Bokashi Organic Fertilizer
|A key component of sustainable organic farming in the developing world is the use of locally produced and low cost biomass resources to rebuild and maintain soil productivity|
|The Bokashi organic soil amendment has proved extremely useful for reducing chemical fertilizer use, beginning the soil rehabilitation process on farms and initiating the conversion to organic agriculture.|
Practical advantages associated with the use of Bokashi include the rapid preparation time (only 2-4 weeks) relative to traditional compost (6 months) and the reduced cost compared to commercial fertilizers because it is manufactured from low-cost, locally available materials. Moreover, it is easily substituted for chemical fertilizers without requiring much additional training. As such, it is an appropriate tool for farmers who are in the process of making the transition from conventional to organic or more ecological agriculture. Farm-produced organic fertilizer can also contribute to long-term food security, rural employment, and farm income generation.
In agroecosystems where soil organic matter has been depleted following years of intensive farming using chemical fertilizers, there may be poor soil structure and a depleted pool of beneficial soil microorganisms. The past use of chemical insecticides, fungicides and herbicides may also have had detrimental impacts on the community of soil microorganisms. As such, the first years of organic or ecological cultivation are frequently characterized by lower yields and reduced farm income until the soil has been restored, which generally takes from 3-5 years.
This is a particularly serious concern on small-scale farms whose primary function is to provide for the nutritional needs of a family. Funds are not always available to supplement nutritional shortfalls from yield decreases during this transition time (or during times of prohibitively high chemical fertilizer costs). It is therefore important to accelerate the restoration of the soil so as to make the conversion to sustainable agriculture feasible for small landowners by reducing the associated risk.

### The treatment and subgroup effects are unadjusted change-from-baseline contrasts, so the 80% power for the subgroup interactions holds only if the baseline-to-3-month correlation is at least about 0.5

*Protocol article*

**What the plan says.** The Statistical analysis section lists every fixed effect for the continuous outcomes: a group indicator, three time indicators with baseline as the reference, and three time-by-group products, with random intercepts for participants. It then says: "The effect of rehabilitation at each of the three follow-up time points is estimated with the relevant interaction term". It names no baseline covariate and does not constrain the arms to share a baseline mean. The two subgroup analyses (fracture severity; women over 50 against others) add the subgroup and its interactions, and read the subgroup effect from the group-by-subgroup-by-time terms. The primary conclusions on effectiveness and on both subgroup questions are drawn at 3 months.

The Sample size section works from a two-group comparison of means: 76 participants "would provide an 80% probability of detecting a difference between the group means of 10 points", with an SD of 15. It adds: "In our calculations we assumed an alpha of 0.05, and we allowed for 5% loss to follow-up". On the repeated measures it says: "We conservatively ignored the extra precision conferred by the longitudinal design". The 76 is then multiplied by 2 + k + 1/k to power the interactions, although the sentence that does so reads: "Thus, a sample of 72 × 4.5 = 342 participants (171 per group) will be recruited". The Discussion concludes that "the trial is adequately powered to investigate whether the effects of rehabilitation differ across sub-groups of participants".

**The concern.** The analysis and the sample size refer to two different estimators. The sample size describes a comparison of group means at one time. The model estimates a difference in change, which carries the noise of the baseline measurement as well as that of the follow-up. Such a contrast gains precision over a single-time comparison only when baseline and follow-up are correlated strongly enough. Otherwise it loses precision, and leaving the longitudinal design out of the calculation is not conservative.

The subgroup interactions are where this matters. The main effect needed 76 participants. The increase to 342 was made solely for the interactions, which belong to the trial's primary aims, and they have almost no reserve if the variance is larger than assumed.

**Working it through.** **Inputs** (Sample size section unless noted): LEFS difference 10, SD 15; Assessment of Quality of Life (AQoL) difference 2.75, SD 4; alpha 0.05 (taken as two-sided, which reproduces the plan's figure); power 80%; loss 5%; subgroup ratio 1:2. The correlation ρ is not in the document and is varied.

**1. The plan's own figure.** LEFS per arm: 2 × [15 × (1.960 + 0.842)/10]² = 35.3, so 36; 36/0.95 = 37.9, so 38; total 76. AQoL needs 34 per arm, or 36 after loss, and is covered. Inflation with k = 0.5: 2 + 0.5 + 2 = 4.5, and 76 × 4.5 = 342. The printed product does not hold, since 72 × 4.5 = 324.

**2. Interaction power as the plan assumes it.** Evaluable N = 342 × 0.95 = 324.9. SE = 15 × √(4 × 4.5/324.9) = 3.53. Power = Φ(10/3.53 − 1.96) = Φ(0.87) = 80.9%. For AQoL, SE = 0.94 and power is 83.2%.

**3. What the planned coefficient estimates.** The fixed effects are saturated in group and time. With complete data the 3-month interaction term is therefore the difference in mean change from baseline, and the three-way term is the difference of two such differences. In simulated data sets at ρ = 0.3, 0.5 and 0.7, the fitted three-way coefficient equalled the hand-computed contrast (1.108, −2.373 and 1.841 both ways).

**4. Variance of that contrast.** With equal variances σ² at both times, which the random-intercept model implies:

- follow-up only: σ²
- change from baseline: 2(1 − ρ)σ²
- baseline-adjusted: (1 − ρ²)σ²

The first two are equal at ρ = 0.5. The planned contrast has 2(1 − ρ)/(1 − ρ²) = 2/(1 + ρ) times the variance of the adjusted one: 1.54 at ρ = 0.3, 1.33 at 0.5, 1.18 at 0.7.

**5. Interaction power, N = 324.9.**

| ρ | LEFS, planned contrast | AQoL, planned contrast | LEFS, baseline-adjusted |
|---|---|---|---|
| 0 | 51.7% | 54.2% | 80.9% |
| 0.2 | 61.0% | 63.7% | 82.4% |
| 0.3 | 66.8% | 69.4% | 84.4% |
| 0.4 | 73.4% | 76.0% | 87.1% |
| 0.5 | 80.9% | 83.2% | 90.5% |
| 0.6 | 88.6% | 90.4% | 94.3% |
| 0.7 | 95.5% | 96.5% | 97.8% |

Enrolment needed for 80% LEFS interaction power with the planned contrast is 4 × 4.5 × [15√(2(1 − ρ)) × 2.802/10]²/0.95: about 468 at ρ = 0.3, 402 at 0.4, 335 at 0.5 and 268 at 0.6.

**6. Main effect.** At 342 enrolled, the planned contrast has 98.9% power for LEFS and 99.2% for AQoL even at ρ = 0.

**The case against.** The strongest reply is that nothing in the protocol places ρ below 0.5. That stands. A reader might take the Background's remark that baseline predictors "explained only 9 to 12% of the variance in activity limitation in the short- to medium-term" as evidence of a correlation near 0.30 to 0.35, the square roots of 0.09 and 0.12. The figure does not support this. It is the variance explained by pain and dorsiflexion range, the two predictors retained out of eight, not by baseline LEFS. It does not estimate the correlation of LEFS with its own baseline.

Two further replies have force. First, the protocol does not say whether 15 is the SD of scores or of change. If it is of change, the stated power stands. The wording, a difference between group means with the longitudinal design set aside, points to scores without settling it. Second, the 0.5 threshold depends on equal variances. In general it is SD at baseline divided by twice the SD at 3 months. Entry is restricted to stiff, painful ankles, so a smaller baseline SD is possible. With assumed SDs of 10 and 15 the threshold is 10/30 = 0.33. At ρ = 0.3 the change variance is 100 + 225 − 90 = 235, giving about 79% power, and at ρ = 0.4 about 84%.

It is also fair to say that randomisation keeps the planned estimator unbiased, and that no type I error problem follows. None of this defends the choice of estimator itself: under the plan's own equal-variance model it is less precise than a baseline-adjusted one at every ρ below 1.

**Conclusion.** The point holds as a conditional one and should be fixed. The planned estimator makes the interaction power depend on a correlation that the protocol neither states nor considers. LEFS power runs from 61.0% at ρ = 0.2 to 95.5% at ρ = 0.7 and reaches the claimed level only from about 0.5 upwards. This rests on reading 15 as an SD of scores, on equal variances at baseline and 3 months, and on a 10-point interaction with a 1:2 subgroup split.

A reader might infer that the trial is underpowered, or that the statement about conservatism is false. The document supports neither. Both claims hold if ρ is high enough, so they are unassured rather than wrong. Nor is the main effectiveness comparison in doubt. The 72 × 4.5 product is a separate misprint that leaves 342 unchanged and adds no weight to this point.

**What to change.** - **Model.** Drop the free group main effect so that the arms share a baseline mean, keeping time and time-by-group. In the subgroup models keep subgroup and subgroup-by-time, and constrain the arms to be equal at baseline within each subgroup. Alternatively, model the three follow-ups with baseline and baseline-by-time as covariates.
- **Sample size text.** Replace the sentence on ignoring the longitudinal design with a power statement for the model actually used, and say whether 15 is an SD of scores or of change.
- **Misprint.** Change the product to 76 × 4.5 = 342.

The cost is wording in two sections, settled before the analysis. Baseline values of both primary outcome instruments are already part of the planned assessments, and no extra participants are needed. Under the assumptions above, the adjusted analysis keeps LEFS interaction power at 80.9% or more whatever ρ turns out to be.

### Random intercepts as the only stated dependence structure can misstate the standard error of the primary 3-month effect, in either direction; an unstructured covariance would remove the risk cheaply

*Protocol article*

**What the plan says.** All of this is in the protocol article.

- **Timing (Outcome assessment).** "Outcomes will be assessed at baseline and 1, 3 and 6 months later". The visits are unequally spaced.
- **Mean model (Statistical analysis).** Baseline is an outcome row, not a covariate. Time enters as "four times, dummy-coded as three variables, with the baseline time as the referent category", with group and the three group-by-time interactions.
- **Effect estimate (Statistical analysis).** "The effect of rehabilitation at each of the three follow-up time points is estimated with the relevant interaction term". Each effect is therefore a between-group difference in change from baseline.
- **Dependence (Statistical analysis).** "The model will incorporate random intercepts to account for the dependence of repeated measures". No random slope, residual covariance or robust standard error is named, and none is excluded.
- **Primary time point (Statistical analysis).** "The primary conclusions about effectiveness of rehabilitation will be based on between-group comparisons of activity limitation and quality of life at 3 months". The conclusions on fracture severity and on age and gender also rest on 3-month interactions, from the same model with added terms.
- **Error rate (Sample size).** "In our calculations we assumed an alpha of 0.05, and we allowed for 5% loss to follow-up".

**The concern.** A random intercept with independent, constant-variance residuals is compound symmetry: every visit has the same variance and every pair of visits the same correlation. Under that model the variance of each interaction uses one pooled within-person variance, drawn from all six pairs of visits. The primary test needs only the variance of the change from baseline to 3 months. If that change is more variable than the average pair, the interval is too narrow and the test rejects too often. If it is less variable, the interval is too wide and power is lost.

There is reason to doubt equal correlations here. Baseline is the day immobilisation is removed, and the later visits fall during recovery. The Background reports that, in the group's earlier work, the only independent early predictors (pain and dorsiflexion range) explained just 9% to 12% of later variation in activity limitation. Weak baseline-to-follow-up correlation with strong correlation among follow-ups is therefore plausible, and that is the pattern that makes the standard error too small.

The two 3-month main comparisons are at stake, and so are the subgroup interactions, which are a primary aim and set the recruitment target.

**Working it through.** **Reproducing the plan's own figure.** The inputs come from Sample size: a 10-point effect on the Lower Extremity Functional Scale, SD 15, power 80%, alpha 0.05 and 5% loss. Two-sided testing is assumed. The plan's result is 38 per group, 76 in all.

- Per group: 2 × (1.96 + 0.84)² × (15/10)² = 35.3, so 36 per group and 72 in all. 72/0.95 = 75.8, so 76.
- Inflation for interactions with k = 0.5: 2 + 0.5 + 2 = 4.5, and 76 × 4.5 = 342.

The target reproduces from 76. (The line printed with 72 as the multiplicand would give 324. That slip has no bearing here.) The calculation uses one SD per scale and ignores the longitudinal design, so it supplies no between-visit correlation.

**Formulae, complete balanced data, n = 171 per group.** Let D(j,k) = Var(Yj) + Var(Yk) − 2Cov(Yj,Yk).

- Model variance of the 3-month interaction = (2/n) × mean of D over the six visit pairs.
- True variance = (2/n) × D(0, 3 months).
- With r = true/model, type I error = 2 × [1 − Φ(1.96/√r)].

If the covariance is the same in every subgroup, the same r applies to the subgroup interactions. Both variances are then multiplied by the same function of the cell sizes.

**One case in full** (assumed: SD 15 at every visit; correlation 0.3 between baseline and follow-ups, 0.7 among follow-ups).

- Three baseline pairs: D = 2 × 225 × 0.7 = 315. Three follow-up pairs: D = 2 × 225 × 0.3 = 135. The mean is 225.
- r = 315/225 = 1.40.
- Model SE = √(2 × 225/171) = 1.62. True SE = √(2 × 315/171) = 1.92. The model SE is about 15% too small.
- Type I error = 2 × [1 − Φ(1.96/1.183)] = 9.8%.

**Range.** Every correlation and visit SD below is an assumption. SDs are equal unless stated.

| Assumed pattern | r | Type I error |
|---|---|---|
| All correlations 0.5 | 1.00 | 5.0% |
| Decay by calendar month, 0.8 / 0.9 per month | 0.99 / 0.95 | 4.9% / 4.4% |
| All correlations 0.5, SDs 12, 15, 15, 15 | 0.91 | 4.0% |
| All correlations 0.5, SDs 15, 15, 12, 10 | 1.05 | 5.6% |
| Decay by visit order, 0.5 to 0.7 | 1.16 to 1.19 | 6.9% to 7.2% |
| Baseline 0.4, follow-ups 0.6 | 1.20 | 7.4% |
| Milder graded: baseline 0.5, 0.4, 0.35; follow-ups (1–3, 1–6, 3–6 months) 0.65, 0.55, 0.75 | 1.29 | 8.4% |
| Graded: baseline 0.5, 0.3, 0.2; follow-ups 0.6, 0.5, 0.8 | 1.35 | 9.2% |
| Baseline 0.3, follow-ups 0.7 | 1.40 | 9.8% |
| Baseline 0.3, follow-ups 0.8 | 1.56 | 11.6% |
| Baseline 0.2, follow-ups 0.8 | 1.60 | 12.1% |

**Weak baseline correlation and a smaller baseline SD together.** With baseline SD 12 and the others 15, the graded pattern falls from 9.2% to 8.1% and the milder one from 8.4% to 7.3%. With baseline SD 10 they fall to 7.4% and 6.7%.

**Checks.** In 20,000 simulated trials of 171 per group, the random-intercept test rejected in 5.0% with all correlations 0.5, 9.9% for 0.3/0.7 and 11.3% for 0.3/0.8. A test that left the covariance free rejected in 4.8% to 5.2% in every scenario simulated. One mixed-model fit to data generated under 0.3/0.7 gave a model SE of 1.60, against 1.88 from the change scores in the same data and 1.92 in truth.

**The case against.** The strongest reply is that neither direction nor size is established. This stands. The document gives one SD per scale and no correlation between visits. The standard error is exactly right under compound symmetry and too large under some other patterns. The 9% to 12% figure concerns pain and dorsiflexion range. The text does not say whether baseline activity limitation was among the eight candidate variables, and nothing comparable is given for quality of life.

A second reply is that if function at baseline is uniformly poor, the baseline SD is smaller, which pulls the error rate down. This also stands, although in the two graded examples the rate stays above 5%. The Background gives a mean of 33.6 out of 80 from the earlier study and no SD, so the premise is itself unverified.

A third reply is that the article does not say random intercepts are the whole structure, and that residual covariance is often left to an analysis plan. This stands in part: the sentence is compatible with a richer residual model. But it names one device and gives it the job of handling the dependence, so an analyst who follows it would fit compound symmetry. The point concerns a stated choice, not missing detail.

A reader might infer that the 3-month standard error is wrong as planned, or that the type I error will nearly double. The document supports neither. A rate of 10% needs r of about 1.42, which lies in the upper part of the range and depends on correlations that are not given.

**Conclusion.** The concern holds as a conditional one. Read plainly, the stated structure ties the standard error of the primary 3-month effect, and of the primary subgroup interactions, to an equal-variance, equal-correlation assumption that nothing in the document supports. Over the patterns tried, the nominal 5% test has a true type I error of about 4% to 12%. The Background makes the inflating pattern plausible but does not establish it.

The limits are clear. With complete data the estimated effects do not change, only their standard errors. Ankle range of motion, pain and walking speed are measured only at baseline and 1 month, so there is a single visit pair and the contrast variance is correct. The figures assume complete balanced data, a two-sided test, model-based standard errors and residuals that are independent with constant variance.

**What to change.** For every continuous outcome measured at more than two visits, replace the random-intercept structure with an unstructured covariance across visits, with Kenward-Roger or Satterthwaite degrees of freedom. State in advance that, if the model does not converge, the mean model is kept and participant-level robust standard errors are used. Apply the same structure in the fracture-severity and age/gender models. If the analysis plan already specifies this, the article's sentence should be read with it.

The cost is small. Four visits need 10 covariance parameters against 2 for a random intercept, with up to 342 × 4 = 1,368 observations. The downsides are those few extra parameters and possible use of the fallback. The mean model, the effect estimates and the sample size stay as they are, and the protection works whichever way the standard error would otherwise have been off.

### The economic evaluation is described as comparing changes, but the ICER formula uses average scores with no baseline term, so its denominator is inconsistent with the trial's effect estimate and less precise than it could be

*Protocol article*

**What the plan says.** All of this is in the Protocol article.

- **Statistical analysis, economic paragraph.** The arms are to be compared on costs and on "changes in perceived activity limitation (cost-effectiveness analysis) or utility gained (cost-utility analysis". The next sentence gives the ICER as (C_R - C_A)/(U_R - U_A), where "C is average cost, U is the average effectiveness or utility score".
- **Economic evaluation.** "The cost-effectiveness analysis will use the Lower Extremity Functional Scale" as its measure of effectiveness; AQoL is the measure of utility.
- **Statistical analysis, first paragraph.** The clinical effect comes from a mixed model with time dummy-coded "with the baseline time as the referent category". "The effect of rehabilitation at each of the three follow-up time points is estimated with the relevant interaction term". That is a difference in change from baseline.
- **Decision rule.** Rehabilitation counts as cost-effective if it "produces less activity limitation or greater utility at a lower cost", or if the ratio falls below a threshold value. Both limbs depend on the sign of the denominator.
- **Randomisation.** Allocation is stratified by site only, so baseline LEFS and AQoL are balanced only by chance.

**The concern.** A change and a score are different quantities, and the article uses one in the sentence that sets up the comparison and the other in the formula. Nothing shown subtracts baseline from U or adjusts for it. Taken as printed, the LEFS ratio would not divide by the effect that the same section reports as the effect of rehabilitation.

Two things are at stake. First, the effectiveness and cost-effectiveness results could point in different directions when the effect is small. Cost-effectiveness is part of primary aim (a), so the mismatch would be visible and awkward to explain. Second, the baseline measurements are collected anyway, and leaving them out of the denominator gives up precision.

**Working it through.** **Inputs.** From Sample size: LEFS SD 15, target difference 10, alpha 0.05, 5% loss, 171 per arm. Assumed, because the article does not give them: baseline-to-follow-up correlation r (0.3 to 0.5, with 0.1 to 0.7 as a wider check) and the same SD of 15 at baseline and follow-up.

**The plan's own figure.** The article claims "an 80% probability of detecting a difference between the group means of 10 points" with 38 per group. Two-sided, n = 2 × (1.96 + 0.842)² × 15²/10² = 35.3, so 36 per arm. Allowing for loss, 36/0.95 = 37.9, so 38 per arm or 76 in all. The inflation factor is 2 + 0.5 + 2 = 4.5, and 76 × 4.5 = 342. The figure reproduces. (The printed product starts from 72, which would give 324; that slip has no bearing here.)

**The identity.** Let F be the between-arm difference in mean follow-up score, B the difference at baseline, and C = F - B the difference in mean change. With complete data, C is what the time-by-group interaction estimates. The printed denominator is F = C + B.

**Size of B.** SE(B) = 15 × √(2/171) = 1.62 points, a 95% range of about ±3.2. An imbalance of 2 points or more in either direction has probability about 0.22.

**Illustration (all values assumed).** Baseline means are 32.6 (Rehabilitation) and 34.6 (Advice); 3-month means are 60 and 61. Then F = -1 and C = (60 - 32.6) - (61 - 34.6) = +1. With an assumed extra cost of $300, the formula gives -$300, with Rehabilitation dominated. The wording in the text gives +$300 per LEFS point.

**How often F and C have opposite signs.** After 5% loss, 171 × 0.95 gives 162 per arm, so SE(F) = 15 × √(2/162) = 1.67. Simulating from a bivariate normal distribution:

The simplified process of manufacturing Bokashi organic fertilizer is overviewed with the following steps:
- Collection of Indigenous Microorganisms (IMO) and preparation of "Fermented Plant Juice" (FPJ) by adding bran, plant residues, young fruits, and sugars (brown sugar, molasses, etc.);
- Production of Carbonized Rice Hull (CRH) or other carbonized agri-residue material (i.e. millet hull);
- Combining IMO, FPJ, CRH, soil rice bran and animal manure with water, checking and mixing every day for 2-4 weeks.
The use of IMO and Bokashi can restore the microbial community in degraded agroecosystems and improve overall crop productivity. An increased diversity and activity of beneficial microorganisms in the soil can stimulate decomposition processes, providing a constant supply of nutrients from soil organic matter, enhancing nutrient cycling and increasing nutrient uptake by plants. Beneficial fungal species can also colonize individual plant roots and stimulate increased nutrient uptake, which in turn improves plant size and yield. Research with peanut crops has shown that crops treated with Bokashi fertilizer had higher growth rates, increased nodulation and higher yield than crops treated with chemical fertilizer. The use of Bokashi has also been noted to improve drought tolerance in crops such as corn. Beneficial microorganisms can also limit the growth of pathogenic fungi and bacteria, and suppress of disease and insect attacks by stimulating the increased production of plants natural defenses.
Chemical fertilizers have historically contributed as much as 55% of the increase in food production in developing countries. However, the synthesis, manufacture, transport, hauling and distribution of chemical fertilizers utilize fossil fuels. Thus, as oil prices increase, the price of chemical fertilizers also increases. A long-term increase in the price of chemical fertilizers can not be avoided and a negative impact on agricultural crop production is certain unless cheaper alternative sources of nutrients are made available to farmers.
For more detailed information and the step-by-step Bokashi production instructions, please refer to the Nature Farming and Bokashi Manual in REAP's on-line library.